If in March someone had said it would be October before I wrote another column, I’d have guessed that I’d been in an accident or suffered one of the worst cases of writer’s block in history.
A pandemic never would have occurred to me.
It’s good to be writing for you again. It was fun reprising some old columns while new ones were suspended, and it was great to hear from readers who said they enjoyed them, but now it’s time to get back to work. The suspension isn’t entirely over – new and old columns will alternate for a while – but it’s a start.
What a different world it is from the relatively innocent one that existed when the pandemic began. My wife and I were in Mexico when news broke of what was yet to be declared a pandemic. Fearing that travel between countries would be prohibited, we thought our biggest worry would be getting back home.
Once that happened, we thought everything would be okay. We’d be safely home in a country with the resources needed to deal with whatever was coming. And what was coming didn’t seem to be all that serious. The president assured us it would all be over by April.
The reality, of course, was that life as we’d known it ceased to exist. Businesses we thought would always be here closed for good. The homeless shelter where my wife and I volunteered told us to stop. No more volunteering, no columns to write. One gig after another for the band I play in was canceled or postponed. A previously busy life became a challenge to fill the hours.
I re-screened a door, built a planter box, did some painting. My wife cleaned drawers, closets and cupboards, made cookies for the mail carrier and trash haulers. We set personal records for numbers of books read.
My home office is now an online learning center for my grandson. The desk where I previously worked is strewn with school books, tablets, pencils and markers.
The pandemic has brought out the best and the worst in people.
Some donated their stimulus checks to workers who had lost their jobs.
People made and donated face masks, prepared and delivered meals to those who otherwise would have gone hungry.
Moving demonstrations of support for medical workers warmed hearts at hospitals throughout the country.
Entertainers did free, online performances to lift our spirits. Good-hearted citizens in every state and virtually every county have been responsible for myriad acts of random kindness.
Simultaneous with these acts of selflessness were acts of despicable behavior:
People hoarding toilet paper, hand sanitizer and disinfecting wipes.
People not only refusing to social distance or wear masks but assaulting those who urged them to do so. A man wiping his nose on the sleeve of a store employee who asked him to wear a mask. Another man breaking the arm of a store employee who asked him to leave the store for not wearing one.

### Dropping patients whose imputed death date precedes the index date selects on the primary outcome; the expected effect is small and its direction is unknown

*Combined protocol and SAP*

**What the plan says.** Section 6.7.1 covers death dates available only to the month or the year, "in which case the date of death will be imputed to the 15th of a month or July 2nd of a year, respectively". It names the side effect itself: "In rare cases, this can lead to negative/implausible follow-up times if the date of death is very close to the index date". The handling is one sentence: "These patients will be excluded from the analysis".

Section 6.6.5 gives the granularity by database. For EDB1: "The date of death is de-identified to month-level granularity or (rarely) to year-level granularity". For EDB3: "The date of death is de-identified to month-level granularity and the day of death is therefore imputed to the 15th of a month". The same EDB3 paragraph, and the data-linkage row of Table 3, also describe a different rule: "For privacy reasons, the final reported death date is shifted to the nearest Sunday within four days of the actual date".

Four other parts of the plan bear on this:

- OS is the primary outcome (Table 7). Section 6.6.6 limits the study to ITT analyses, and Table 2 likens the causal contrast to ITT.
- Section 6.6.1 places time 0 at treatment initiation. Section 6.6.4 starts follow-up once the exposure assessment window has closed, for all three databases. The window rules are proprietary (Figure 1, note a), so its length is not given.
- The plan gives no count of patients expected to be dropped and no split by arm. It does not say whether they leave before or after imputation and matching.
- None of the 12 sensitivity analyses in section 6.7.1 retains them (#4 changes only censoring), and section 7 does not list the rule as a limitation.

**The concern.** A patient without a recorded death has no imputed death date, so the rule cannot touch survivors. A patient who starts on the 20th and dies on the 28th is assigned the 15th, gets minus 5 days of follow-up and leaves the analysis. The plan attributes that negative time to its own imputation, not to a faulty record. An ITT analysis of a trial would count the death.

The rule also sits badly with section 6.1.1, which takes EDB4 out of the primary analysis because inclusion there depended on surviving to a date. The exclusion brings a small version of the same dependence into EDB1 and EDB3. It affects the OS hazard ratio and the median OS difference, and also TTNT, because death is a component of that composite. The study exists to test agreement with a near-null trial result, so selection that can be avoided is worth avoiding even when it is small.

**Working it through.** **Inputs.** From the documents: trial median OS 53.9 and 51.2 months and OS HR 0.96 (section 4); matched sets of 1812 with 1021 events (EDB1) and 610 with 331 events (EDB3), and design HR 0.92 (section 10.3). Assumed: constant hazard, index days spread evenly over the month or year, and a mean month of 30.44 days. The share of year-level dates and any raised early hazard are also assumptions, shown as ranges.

Protestors burning masks, demonstrating against precautions meant to protect us all.
Is this who we are? Is this the country we loved and thought we knew?
We’ve always thought of ourselves as a civilized society. Are we only one epidemic, one stroke of fate, away from being less civilized than we thought? Who’d have thought six months ago that we’d see people stealing toilet paper from other people’s grocery carts and spitting on people who ask them to wear masks?
Medical professionals tasked with caring for the victims have to wear masks and face shields continuously through long, grueling shifts. And wearing a mask to pick up a few things at the grocery store is too much to ask of the rest of us?
In seven months, we’ve lost almost three times as many Americans as were killed in the Vietnam War.
Who’d have thought seven months ago that we’d be worrying about the security of our elections and even the possibility of a civil war?
Here’s hoping we’re better than that. I for one think and hope we are. And every so often, something happens that sustains that hope.
I was in a checkout line at a grocery store a few weeks ago when a small, seemingly insignificant incident served as a reminder of the way things were before we became so divided that we have trouble even speaking to one another.
Everyone in the store that day was wearing a mask except for a family in the checkout line behind me, a couple and their small daughter. We didn’t glare at each other or exchange angry words. Quite the opposite, in fact. The man was wearing a T-shirt that made me laugh.
“You can’t scare me,” it said. “I have two daughters.”
I told the man I liked his shirt.
“Thanks,” he said. “It makes people laugh. Especially people with daughters.”
“I have two daughters myself. They turned out great. Yours probably will, too.”
For all I knew, he could have been one of the protestors who burned masks at city hall. But for that fleeting, welcome moment of connection, we were on the same page, enjoying a laugh together about something we had in common. It might not seem like it during this turbulent time, but there are far more things that unite us as Americans than divide us.
America has long been known as a beacon to the world for its democratic ideals. A force for good and a counterweight to the evils of authoritarianism. We are living history now, and it isn’t clear what kind of country this will be once the history is recorded. What will the new normal be? Will we follow the path of divisiveness and hatred or that of civility and respect for one another and the principles made this country great?
Will our democracy survive?
What path will we choose in November?
Here’s hoping it’s our better angels, not our worst, that get us through this.